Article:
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ROOSE PETTY SESSIONS.

TENBY.

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TENBY. In the list or successful candidates at tbe htp pre- j liminary examination of law students, held at Birming- ham, was the name of William Henry Biwyer, youngest son of the late John Bowers, Esq, of Tenb'y. REPRESENTATION OF PEMBROKE.—Mr Meyrick ac- companied by upwards of twenty gentlemen canvassed Tenby last week, where be was most favourablv re- ceived, and a large number of promises made to vote for him at the forthcoming election. No doubt is here entertained of his success. AN ENTERTAINMENT in connection with the Teetotal movement came off at the Roval Assembly Rooms, on Friday the 30th ult., when the following humorous selections were enacted 'The Election Scene.' 'Never too late to mend," The Elocution Class,' 'The Council of Wil I-, and I the Trial of Ruinall.' Several songs were also sung during the entertainment. The various parts were filled by young men of the town and were got through with great credit before a crowded audience. The steam packets Velindru and Prince of Wales arrived at Tenby last week with a party of excursionists from Ilfracombe. They brought over with them an excellent brass band which performed several operatic selections, admirably affording a marked contrast to the miserable apology for a band at present in Tenby. It is only to e hoped that another year this band, or one as good, will be engaged and thus prove an attraction to visitors of the town. After spending the greater part of the day at Tenby, the party re-embarked highly pleased with their trip. One day last week three men were discovered in an apple tree near the village of Saundersfoot, belpins them- selves. The police were sent for, and an exciting chase commenced. P.C. Chaplin with plaiseworthy zeal followed close on the track: the pursuit became hot: the apple men skirted the sands, crossed the pier, jumped into a boat, and pulled off. The police, however, after beiri, reinforced by his sergeant and another policeman bided their time, and when they returned in the boat, qui»t!y nabbed them. The owner of the apples, however, de. clined to give the men into charge, SAUNDERSFOOT.—The annual Sunday School feasjs to the children of various denominations came off within the last few days—On Friday, the 24th ult, the children of the Church schools were regaled by C. Mathias, Esq, of Coedratb, with cake and tea, on the grounds in front ot his house, the children and teachers numbering between one and two hundred. After partaking of the good things they further enjoyed themselves in dancing to th ir hearts' content, fiddles being provided for the occasion. On the following Monday, the children in connection with thelndependentfctiooihatj their feast, in a field belonging to the minister, the Rev David Mathi is. Tea being o"er, rustic games became the order o' the day races, jumping, kiss in the ring," and dancing for "d the staple amusements till iiigiit put an end to the 'U'I. The same day the children of the Baptist Sunday School were taken to Amroth, where they enjoy d themselves most heartily both with the good things provided and sports and games. TENBY IRON PIER. It is well-known how much the prosperity of Tenby is dependent on strangers for their custom, but it is not generally acknowledged thas for many of our public Works, we are also indebted to strangers for instance, our Railway, and now again for an Iron Pier. The Company for building the Tenby Iron Pier has been in- corporated, and the necessary Parliamentary powers to levy tolls, &c, obtained. The Corporation, seeing the importance of the Pier as an attractive promenade for visitors, and "hat it would enable several additional steamers weekly to call, and thus materially promote the improvement of the trade of the town, liberally came forward, and let the land re- quired for the approach at a nominal rent of one pound a year, so that the company start with the unu-sual advantages of having obtained their bill at a triffhjg ex- pense, and the site all but given. Iron Piers generally pay as the working expenses and maintenance are small from five to twenty per cent, and here, from the small capital required, and the rapid pro- gress the town is making as a watering place, the shares must prove a pn Stable invesfBsent. The following par- ticulars we have taken from the preliminary pro- spectus It is intended to make a terraced road approach, from the life-boat house, along the base of the cliffs of the Castle Hill, to the angle of the rock adjacent to St. Catherine's Island. From this point, the Iron Pier will run out 4010 feet into the open sear in an easterly direc- tion, leaving St. Catherine's Island to the south— deepest water being obtained here with the shortest length of pier. The entire work will form an ageeablie, level esplanade, nearly 1,000 feet long, for protnenaders, for whose con- venience it will be especially arranged with close boarded deck and sides, and continuous seats. The pier-head will be provided with stairs, and three lower landing decks, and will also have a band house. From estimates of cost made and submitted to con- tractors willing to undertake the work, it is found that including all Parliamentary and incidental expenses, the total capital required will be under £ 10,Q€§. Special provision will be made that goods traffic snail not incon- venience the promenaders. The Pier will enable the Bristol and Liverpool steamers to call regularly at Tenby, and will probably be the means of inducing a steamer to run to and from Ilfraoombe, and other places on the North Devonshire coast. Its importance to yachting and boating interests need not be dwelt upon it wpuld also afford means of getting the life-boat cff in the heaviest sea. The working expenses and maintenance of iron piers are very small, their chief and most certain revenue being derived from the toll of one penny per head from promenaders. The present harbour pier, which is inac- cessible except at nearly high water, and withaut any promenade toll, earns about £ 260 a year, principally from two visits of a steamer per week during the sum- mer months, and one in winter. Some idea may be formed from this how large the revenue would be from a pier always accessible to steamers, and combining the attraction of a promenade. To local subscribers, however, the benefits of a pier are not limited to actual profi s. A pier increases the attraction of a watering-place to an extent difficult to over-estimate, and thus promotes the prosperity of all classes of the inhabitants. The directors would gladly see a large preponderance of the capital in the bands of local subscribers, who will then chiefly be interested in the good management of the undertaking.' We hope the Directors will issiu life tickets for ad- mission to the pier, as we think many residents—ladies especially—would prefer that form of contributing to a desirable local improvement. The engineer, Mr Grover, is expected to arrive to- morrow to complete his arrangements. We hope speedily to see the works commenced.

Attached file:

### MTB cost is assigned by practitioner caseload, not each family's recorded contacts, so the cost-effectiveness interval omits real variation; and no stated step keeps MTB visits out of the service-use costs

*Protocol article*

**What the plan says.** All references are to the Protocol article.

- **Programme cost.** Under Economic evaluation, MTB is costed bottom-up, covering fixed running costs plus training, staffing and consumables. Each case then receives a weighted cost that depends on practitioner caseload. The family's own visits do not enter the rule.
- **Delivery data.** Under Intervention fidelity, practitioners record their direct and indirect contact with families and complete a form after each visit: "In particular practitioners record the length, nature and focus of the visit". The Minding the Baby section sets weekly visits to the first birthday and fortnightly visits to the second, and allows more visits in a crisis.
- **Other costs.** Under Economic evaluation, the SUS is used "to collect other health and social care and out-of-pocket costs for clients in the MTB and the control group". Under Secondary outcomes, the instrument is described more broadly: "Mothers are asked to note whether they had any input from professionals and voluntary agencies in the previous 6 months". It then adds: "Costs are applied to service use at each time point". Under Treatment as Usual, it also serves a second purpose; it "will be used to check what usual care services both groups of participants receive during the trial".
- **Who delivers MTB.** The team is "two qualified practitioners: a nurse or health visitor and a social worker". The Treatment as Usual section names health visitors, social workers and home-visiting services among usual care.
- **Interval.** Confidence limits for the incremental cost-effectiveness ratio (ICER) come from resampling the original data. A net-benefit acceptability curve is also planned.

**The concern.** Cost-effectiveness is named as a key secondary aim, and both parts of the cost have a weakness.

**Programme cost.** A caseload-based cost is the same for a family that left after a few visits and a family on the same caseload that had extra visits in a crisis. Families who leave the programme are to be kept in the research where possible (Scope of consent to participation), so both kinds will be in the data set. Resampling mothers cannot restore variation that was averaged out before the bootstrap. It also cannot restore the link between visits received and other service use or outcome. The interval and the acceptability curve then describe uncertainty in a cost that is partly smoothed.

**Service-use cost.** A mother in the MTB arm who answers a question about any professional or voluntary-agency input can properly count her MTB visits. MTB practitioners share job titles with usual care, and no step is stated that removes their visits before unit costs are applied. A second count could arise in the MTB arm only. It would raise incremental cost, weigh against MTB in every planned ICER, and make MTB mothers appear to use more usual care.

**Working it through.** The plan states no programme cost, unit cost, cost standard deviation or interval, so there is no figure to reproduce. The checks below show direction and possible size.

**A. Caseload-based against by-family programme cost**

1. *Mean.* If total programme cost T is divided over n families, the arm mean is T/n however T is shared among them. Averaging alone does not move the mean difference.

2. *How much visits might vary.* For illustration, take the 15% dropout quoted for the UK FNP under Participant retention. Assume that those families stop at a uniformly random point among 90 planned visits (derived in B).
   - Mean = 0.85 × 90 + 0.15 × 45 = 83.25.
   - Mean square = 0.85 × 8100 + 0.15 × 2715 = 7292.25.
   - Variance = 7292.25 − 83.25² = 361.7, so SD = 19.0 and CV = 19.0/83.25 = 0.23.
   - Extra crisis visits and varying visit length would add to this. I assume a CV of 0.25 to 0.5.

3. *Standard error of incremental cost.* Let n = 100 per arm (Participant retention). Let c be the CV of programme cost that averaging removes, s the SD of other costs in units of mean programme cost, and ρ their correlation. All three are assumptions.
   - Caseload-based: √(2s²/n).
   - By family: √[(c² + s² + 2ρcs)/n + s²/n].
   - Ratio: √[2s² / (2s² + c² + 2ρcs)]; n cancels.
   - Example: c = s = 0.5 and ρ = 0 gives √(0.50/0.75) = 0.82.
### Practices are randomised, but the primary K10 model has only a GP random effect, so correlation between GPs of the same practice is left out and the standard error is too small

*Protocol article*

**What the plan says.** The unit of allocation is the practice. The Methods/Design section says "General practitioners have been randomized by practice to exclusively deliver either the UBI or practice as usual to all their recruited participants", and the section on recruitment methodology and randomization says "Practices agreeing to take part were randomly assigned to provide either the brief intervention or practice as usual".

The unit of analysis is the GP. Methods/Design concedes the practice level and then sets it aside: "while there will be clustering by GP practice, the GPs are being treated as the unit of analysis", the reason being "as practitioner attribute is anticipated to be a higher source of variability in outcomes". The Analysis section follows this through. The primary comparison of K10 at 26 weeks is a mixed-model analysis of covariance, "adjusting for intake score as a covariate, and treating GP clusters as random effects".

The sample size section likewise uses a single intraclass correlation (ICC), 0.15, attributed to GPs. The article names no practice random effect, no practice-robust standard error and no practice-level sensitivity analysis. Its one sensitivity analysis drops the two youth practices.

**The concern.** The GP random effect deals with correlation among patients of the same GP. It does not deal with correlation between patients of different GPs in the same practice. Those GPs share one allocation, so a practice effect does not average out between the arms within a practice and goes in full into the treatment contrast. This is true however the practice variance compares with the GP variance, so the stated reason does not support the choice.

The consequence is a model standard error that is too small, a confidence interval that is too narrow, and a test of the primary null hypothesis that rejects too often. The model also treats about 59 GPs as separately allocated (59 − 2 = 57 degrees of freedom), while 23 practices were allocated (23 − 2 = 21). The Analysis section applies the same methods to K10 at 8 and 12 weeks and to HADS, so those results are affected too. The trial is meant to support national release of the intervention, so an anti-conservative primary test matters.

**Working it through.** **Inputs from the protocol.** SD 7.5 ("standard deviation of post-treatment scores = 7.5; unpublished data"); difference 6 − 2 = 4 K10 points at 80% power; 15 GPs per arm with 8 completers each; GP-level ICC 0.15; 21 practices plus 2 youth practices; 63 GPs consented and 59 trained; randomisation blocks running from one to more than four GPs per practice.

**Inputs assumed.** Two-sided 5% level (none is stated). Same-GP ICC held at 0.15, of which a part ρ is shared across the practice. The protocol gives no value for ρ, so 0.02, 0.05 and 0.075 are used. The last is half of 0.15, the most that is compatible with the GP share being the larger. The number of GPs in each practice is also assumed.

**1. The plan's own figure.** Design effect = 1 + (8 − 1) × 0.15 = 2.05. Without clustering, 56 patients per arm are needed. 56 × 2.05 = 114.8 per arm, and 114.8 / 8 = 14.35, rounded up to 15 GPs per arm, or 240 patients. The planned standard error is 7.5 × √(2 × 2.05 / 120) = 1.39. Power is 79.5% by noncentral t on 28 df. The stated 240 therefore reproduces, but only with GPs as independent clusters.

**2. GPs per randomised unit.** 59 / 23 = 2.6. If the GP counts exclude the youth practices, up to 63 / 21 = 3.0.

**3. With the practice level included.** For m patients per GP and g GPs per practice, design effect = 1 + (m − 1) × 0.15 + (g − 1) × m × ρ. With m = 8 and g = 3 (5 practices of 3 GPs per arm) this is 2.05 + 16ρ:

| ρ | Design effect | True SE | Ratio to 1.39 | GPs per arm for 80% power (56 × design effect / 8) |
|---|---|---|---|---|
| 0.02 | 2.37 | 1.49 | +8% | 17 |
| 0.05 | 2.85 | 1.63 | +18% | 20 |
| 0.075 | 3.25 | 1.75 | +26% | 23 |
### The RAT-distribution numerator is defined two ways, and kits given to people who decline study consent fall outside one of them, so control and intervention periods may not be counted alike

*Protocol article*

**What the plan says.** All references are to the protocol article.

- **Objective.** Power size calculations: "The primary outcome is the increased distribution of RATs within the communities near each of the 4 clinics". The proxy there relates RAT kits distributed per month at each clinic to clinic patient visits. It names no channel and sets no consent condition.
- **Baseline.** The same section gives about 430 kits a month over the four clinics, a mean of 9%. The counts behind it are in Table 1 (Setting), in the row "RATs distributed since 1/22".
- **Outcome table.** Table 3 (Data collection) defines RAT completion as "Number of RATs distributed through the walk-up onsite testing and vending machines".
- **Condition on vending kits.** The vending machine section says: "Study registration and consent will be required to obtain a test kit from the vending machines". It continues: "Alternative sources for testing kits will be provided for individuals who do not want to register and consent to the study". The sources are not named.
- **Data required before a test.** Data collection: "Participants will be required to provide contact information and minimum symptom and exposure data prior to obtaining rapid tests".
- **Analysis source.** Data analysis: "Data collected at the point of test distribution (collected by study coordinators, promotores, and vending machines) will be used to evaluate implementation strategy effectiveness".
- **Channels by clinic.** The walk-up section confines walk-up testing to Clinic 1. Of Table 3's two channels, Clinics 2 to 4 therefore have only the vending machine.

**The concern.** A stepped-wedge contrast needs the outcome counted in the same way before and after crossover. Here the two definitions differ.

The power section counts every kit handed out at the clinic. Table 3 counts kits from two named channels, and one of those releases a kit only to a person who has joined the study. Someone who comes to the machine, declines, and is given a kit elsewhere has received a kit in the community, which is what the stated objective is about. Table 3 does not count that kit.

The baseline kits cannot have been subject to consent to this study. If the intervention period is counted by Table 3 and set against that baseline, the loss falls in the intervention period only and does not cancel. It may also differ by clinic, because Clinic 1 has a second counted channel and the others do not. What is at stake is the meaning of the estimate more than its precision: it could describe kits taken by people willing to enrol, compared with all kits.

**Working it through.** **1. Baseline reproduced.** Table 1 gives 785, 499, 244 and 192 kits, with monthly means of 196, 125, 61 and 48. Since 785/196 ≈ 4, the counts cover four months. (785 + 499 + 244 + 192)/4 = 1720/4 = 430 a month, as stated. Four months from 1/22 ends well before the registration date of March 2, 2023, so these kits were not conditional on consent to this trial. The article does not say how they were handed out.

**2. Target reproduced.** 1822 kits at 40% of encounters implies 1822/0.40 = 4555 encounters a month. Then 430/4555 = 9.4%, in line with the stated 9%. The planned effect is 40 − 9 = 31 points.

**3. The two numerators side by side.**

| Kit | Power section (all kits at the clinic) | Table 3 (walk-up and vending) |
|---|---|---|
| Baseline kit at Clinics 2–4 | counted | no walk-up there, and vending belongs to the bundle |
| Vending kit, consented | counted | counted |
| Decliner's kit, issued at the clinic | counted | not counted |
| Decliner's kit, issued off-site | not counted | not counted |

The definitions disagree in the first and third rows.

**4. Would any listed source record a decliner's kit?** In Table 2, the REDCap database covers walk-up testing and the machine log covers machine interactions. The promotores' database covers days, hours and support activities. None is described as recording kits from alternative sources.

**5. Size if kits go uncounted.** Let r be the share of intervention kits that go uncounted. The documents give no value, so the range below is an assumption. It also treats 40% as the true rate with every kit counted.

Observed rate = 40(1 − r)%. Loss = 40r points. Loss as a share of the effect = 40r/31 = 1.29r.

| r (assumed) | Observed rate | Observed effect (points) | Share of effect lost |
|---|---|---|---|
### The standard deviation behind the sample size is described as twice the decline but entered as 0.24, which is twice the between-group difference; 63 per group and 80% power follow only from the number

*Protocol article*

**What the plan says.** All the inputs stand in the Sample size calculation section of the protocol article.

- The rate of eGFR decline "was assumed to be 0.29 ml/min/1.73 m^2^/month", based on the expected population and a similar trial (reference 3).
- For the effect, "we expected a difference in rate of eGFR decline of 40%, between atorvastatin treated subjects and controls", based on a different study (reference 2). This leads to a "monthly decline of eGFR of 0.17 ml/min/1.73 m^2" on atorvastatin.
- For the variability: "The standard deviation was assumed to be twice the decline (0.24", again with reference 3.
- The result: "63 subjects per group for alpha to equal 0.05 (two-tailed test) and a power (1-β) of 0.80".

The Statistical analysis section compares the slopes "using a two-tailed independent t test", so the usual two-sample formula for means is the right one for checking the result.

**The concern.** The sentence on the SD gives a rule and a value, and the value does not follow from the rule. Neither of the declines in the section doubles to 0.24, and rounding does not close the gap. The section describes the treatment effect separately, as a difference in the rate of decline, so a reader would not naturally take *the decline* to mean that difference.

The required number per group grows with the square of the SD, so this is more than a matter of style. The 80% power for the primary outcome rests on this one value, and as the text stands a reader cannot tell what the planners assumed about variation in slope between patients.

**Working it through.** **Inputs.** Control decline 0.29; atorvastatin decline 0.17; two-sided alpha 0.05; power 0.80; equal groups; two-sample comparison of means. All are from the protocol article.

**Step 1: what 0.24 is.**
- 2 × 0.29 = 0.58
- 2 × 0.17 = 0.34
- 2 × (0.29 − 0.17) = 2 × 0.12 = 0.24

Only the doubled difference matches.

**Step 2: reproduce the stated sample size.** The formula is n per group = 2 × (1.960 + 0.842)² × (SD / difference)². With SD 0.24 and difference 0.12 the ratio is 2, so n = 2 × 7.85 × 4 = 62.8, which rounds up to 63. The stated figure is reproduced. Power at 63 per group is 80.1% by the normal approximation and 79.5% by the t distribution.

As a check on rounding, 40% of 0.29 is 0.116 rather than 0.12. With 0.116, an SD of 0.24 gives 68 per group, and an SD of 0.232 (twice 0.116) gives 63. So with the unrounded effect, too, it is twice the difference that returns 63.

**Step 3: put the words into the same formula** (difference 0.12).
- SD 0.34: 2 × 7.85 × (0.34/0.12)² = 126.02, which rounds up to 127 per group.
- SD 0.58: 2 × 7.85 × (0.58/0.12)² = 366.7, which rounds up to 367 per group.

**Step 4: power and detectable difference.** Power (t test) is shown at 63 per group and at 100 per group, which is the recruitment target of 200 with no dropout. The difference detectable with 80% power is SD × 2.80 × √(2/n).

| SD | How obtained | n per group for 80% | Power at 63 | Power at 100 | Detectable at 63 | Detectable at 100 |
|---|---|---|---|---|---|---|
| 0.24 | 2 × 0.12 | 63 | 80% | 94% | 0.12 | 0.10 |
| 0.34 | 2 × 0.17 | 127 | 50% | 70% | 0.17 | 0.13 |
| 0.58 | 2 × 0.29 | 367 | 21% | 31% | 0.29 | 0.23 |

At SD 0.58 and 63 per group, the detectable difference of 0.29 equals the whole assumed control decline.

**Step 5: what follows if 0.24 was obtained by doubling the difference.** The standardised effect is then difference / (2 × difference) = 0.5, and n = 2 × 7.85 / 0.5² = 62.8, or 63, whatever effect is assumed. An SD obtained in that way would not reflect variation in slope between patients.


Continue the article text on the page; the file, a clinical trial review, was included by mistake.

-------.-.. CARMARTHEN.

PEMBROKE-DOCK.